Added to the National Register of Historic Places in 1973, St. Philips Episcopal Church on Church Street has also been designated a National Historic Landmark. The congregation was established in 1681 and continues as the oldest congregation in South Carolina. Work on the present-day church structure began in 1835 after the previous church burned to the ground. With three Tuscan pedimented porticos, this stuccoed brick church with an imposing tower was built in the Wren-Gibbs tradition. St. Philips extends into Church Street, following the practice of parish churches in England.
Of note to examine are the Roman columns and entablatures as well as high Corinthian arcades and a Chancel. The steeple is magnificent and the craftsmanship in the sanctuary will make you sigh.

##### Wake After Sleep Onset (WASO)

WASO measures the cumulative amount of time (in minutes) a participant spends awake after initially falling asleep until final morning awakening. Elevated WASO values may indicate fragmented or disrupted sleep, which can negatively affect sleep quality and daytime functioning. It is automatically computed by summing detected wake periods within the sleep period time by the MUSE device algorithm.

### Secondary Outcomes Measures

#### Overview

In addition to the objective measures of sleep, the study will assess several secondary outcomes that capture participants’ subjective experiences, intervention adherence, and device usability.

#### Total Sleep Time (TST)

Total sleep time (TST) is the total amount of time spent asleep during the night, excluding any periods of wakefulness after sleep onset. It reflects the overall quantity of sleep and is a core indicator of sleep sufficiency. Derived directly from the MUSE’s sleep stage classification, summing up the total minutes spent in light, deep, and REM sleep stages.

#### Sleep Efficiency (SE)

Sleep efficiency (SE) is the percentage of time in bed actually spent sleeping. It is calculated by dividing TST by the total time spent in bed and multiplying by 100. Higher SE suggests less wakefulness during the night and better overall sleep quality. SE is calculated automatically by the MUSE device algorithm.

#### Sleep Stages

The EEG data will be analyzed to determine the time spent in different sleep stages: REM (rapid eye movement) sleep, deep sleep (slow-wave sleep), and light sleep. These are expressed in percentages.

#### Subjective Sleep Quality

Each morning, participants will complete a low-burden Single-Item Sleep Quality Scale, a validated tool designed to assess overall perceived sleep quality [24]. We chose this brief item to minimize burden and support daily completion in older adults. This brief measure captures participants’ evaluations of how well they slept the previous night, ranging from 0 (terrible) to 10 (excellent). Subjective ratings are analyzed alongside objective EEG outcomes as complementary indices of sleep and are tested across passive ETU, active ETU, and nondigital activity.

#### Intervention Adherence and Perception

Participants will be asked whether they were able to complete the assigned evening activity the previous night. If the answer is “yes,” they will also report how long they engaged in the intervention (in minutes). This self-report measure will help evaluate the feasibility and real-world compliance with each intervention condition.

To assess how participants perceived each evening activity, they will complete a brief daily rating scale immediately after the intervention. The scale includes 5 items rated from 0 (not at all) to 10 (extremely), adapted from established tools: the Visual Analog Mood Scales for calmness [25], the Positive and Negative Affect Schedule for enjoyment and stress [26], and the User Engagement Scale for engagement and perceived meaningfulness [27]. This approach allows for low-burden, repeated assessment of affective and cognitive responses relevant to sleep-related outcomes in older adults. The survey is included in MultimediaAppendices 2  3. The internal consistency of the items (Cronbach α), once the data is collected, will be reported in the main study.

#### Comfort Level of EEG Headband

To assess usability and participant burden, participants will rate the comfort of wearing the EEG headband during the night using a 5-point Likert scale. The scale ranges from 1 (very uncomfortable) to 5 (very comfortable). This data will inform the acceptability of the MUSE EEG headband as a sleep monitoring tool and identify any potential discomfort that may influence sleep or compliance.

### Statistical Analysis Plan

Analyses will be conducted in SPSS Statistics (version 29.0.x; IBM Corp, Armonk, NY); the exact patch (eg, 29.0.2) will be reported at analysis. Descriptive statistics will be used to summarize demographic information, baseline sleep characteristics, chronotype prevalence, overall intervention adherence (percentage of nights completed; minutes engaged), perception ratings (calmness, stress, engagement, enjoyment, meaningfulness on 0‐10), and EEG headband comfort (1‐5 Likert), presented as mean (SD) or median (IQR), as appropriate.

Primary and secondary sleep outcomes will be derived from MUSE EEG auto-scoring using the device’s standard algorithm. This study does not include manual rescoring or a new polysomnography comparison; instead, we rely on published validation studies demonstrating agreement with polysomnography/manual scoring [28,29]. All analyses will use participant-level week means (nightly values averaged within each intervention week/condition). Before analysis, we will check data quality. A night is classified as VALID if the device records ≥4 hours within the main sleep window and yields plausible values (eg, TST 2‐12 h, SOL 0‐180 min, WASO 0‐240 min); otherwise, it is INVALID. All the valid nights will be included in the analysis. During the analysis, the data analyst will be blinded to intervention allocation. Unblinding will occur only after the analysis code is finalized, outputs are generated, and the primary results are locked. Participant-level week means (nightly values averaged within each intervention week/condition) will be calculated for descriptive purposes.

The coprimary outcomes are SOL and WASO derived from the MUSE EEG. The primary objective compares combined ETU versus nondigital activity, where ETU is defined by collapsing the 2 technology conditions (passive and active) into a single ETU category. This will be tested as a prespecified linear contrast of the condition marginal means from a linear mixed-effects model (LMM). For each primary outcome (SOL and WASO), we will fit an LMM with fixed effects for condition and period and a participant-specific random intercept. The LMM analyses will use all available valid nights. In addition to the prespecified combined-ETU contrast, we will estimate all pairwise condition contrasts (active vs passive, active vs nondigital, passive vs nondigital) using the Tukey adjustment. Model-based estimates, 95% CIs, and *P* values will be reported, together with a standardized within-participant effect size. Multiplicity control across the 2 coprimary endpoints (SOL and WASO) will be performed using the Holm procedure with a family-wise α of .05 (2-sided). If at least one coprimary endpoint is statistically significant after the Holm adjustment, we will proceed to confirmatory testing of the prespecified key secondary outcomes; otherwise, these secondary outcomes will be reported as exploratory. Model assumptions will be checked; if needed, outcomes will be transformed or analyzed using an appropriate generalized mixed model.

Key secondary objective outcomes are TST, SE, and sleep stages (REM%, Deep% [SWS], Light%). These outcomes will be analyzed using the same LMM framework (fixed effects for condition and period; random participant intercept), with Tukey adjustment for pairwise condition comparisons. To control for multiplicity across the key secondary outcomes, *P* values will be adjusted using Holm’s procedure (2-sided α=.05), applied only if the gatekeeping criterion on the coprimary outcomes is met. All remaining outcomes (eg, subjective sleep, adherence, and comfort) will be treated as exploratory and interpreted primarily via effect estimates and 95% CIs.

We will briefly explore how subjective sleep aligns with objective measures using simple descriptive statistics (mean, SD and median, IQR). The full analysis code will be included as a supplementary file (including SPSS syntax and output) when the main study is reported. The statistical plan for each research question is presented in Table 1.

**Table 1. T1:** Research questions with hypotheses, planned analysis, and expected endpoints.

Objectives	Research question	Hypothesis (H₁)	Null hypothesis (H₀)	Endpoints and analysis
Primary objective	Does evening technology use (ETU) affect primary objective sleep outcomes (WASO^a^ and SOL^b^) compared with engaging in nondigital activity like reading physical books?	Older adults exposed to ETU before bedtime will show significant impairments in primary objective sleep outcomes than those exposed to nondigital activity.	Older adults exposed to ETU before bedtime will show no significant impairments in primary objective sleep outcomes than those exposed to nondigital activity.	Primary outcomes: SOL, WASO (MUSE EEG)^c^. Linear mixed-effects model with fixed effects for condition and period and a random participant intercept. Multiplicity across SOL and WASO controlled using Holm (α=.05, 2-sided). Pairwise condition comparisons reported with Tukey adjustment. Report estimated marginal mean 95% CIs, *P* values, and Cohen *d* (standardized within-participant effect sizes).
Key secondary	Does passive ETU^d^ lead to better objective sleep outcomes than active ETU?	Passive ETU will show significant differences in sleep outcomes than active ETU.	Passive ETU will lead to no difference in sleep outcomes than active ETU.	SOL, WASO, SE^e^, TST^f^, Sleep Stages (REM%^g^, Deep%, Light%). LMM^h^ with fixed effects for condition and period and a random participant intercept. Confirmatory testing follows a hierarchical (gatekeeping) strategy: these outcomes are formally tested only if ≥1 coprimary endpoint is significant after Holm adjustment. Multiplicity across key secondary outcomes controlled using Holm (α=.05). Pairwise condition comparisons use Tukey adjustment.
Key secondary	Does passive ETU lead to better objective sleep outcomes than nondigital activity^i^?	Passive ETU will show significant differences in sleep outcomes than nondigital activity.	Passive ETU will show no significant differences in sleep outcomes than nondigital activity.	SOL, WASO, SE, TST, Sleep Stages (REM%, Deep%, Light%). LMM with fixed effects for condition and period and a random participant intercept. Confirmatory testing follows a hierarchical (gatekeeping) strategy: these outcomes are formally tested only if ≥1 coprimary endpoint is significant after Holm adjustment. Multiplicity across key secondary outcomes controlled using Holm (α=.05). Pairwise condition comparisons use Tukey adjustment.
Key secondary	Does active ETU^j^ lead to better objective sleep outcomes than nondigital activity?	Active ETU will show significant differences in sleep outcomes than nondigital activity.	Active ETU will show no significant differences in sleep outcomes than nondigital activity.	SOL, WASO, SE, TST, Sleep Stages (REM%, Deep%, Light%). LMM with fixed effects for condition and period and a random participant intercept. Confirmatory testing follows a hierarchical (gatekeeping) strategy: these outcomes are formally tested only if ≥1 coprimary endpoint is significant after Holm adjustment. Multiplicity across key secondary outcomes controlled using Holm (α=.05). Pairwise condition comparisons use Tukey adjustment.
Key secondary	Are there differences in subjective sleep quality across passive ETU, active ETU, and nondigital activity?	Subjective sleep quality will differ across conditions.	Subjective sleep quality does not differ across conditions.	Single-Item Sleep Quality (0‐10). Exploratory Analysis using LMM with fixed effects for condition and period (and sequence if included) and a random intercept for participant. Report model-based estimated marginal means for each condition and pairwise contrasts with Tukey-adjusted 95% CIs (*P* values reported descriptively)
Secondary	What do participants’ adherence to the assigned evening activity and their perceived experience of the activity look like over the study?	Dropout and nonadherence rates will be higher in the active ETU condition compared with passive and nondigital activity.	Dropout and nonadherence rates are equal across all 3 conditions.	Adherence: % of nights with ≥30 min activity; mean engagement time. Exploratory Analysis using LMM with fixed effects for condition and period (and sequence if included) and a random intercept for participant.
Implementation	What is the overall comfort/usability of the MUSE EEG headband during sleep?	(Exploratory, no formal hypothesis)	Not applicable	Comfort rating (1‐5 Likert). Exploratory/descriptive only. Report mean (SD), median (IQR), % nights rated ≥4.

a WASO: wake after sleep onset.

The graveyards of St. Phillips are an interesting place to explore and are literally divided by the sanctuary and Church Street. Originally, the western yard was built for strangers and transients. Look among the stones and you can find the graves of Edward Rutledge, a signer of the Declaration of Independence, and Dubose Heyward, author of Porgy and Bess.
You will definitely want your camera as this particular view of Church Street where St. Philips literally divides the street is the most photographed spot in Charleston.